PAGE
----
Bude RNLI assist with the rescue of people caught in a rip current
Bude RNLI inshore lifeboat was launched on the 8th August at approximately 6.45pm to reports of two casualties caught in a rip off Crooklets beach.
Luckily for the casualties two locals, Alex Boardman and Mini Fry (off duty lifeguard and Bude lifeboat Deputy Launching Authority), were nearby and raced to their rescue.
Mr Fry was in a surf ski and Mr Boardman was able to acquire a surfboard in order to reach the casualties in the nick of time.
Bude volunteer lifeboat crew handed the casualties over to Bude coastguard rescue team.
Rips are strong currents running out to sea, which can quickly drag people and debris away from the shallows of the shoreline and out to deeper water.
Rip currents can be difficult to spot, but are sometimes identified by a channel of churning, choppy water on the sea's surface.
If you do find yourself caught in a rip:
- Don’t try to swim against it or you’ll get exhausted.
- If you can stand, wade don’t swim.
- If you can, swim parallel to the shore until free of the rip and then head for shore.
- Always raise your hand and shout for help.
Liam Sharpe, Lifeboat Operations Manager, said 'From everyone at Bude Lifeboat we'd like to extend our thanks to Mini and Alex for their quick thinking which helped to prevent a tragedy. The casualties were lucky that both Alex and Mini were close by and experienced in dealing with rip currents. If you're heading to the coast be beach safe and don't take risks in the water. The best way to avoid rips is to choose a lifeguarded beach and always swim between the red and yellow flags, which have been marked based on where is safer to swim in the current conditions. This also helps you to be spotted more easily, should something go wrong.'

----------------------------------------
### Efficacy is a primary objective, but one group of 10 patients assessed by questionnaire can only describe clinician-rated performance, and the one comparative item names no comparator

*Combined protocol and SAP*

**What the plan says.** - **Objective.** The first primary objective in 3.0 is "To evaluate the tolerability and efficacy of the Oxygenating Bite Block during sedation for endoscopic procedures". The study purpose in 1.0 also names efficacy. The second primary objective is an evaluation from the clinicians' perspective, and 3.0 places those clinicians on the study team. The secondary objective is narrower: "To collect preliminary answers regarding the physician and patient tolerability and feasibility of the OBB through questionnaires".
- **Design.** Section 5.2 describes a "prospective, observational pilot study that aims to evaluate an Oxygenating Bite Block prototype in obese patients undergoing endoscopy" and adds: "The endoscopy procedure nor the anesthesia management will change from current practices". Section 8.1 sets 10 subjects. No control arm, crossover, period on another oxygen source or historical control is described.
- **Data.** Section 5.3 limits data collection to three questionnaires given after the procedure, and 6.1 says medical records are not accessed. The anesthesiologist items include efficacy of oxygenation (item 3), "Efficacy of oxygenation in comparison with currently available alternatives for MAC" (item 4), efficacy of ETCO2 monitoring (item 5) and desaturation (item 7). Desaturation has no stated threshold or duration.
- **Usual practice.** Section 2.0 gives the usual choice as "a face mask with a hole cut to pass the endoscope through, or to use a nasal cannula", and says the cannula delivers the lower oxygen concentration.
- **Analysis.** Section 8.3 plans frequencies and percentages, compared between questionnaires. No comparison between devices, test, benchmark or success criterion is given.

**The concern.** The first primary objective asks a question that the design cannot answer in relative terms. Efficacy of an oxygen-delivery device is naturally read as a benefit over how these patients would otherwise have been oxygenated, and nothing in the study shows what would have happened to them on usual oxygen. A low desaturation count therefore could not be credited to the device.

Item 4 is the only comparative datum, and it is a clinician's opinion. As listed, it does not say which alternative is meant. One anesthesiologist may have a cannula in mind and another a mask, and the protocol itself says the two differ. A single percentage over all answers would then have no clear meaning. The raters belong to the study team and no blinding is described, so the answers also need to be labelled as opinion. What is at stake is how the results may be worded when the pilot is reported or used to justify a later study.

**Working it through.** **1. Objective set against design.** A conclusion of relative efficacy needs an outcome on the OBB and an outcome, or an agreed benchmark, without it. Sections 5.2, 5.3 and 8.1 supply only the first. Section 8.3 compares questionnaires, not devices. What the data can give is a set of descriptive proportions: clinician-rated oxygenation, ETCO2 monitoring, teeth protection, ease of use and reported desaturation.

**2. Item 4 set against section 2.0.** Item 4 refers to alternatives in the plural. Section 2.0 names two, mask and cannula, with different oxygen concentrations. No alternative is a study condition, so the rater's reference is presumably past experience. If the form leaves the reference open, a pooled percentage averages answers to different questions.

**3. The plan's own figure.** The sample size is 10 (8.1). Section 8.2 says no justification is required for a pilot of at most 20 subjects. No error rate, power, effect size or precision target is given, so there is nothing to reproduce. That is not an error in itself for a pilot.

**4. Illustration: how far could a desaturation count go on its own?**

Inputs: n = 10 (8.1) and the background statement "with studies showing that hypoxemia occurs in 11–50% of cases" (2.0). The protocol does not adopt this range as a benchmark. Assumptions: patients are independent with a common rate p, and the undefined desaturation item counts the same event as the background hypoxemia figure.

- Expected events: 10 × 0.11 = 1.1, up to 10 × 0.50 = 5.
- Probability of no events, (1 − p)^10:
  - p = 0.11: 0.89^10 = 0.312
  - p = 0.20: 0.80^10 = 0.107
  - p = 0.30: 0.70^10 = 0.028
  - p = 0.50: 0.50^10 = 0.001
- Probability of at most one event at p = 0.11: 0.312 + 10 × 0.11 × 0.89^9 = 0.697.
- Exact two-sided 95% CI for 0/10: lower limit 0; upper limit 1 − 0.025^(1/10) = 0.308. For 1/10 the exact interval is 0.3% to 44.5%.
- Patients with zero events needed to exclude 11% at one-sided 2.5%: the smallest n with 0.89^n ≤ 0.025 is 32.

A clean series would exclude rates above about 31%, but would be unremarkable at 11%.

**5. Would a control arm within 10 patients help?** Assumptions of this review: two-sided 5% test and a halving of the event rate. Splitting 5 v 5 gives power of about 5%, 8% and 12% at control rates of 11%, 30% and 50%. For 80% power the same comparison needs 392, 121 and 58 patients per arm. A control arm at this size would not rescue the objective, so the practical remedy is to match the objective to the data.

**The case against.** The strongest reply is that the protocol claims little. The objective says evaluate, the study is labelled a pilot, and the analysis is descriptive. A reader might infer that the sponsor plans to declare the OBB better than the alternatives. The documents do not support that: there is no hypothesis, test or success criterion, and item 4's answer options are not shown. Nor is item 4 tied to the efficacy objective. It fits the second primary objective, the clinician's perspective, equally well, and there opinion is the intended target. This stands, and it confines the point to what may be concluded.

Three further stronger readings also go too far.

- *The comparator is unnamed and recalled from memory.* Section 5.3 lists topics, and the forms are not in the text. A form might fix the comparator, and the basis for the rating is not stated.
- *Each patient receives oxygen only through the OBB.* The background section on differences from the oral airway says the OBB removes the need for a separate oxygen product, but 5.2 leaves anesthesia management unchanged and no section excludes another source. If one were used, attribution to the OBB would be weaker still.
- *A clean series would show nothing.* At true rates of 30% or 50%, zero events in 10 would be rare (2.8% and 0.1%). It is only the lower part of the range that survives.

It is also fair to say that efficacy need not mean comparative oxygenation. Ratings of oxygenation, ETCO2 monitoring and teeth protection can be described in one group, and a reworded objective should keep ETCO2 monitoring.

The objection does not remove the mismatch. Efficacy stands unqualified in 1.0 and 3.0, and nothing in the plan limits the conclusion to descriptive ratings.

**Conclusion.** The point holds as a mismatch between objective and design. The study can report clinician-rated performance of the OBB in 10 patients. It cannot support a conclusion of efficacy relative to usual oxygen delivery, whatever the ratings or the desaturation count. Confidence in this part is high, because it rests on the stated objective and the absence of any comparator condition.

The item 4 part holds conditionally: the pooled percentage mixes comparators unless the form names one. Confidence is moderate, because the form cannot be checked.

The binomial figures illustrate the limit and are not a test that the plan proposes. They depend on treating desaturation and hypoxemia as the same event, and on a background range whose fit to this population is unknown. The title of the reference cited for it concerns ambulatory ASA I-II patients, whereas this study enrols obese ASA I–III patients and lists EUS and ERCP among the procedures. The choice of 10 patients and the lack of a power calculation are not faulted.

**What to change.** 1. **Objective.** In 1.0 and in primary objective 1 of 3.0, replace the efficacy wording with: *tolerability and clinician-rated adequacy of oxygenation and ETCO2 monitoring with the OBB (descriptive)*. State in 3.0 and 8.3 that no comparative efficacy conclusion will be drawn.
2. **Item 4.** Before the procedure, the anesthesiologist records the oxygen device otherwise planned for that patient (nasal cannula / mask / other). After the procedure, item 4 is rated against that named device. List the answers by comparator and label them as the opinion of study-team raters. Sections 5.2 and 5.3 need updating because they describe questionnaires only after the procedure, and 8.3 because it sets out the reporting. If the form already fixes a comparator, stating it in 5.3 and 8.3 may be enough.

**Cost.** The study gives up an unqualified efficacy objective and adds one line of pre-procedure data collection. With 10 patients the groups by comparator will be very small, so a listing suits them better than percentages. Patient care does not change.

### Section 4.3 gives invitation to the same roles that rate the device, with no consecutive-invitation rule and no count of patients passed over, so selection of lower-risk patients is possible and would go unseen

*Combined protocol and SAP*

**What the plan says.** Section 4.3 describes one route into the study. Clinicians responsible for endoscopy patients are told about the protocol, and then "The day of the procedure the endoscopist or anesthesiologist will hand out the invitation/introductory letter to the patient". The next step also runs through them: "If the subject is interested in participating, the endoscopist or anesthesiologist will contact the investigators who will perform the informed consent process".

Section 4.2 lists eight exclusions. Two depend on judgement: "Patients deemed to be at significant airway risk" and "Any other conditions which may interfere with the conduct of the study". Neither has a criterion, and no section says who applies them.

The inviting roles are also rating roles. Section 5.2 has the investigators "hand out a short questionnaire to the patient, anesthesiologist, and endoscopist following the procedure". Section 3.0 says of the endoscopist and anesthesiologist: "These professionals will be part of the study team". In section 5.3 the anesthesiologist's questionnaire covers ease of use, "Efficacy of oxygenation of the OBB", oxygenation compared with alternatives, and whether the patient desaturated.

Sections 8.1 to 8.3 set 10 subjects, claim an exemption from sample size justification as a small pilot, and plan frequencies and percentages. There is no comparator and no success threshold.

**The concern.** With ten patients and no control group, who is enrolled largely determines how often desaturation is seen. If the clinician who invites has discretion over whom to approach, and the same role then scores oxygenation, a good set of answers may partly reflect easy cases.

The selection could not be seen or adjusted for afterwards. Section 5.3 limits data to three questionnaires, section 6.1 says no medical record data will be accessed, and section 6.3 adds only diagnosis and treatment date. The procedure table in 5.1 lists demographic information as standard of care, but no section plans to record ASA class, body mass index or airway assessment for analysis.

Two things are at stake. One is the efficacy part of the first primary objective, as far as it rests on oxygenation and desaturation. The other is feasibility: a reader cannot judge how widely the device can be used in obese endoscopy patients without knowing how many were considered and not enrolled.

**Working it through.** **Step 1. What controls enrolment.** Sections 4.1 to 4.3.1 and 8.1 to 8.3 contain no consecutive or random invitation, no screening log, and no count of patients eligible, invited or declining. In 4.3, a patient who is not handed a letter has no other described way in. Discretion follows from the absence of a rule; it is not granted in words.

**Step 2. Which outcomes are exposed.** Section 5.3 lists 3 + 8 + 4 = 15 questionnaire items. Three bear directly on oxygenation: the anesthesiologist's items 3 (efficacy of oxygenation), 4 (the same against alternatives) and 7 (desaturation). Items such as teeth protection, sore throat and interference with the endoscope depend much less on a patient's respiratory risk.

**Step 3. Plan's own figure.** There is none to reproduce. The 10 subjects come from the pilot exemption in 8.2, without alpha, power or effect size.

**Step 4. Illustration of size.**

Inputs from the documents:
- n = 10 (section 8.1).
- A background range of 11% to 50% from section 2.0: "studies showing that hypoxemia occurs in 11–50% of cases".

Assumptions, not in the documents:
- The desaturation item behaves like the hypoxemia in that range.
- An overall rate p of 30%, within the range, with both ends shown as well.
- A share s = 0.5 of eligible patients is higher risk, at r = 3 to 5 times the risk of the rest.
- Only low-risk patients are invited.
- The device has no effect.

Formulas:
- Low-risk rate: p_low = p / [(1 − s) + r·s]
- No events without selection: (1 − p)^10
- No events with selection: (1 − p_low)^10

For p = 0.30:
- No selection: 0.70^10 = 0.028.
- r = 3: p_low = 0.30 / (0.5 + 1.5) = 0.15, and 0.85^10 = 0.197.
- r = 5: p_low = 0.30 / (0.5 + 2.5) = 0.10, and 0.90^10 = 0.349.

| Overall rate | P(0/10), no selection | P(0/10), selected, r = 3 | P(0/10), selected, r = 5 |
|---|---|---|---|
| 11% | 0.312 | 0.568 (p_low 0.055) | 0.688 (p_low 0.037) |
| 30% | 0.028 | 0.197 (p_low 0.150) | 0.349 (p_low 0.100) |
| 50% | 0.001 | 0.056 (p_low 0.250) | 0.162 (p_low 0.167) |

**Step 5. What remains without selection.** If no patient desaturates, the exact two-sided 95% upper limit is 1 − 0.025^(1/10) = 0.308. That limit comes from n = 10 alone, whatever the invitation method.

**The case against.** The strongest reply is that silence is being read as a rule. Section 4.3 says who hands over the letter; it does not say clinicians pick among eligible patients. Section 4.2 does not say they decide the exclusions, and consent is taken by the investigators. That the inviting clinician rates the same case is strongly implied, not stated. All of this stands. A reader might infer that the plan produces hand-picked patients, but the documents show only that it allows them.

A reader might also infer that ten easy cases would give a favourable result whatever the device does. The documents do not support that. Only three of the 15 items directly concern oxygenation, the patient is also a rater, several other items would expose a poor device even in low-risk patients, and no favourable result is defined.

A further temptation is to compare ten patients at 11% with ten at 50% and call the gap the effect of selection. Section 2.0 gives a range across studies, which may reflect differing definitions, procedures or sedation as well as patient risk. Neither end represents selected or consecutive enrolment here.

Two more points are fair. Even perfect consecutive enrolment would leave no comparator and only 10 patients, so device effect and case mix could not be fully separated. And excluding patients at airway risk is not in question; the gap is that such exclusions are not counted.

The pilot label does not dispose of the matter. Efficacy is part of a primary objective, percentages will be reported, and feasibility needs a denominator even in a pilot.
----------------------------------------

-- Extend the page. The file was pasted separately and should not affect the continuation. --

Key facts about the RNLI
The RNLI charity saves lives at sea. Its volunteers provide a 24-hour search and rescue service around the United Kingdom and Republic of Ireland coasts. The RNLI operates over 238 lifeboat stations in the UK and Ireland and, in a normal year, more than 240 lifeguard units on beaches around the UK and Channel Islands. The RNLI is independent of Coastguard and government and depends on voluntary donations and legacies to maintain its rescue service. Since the RNLI was founded in 1824, its lifeboat crews and lifeguards have saved over 142,700 lives.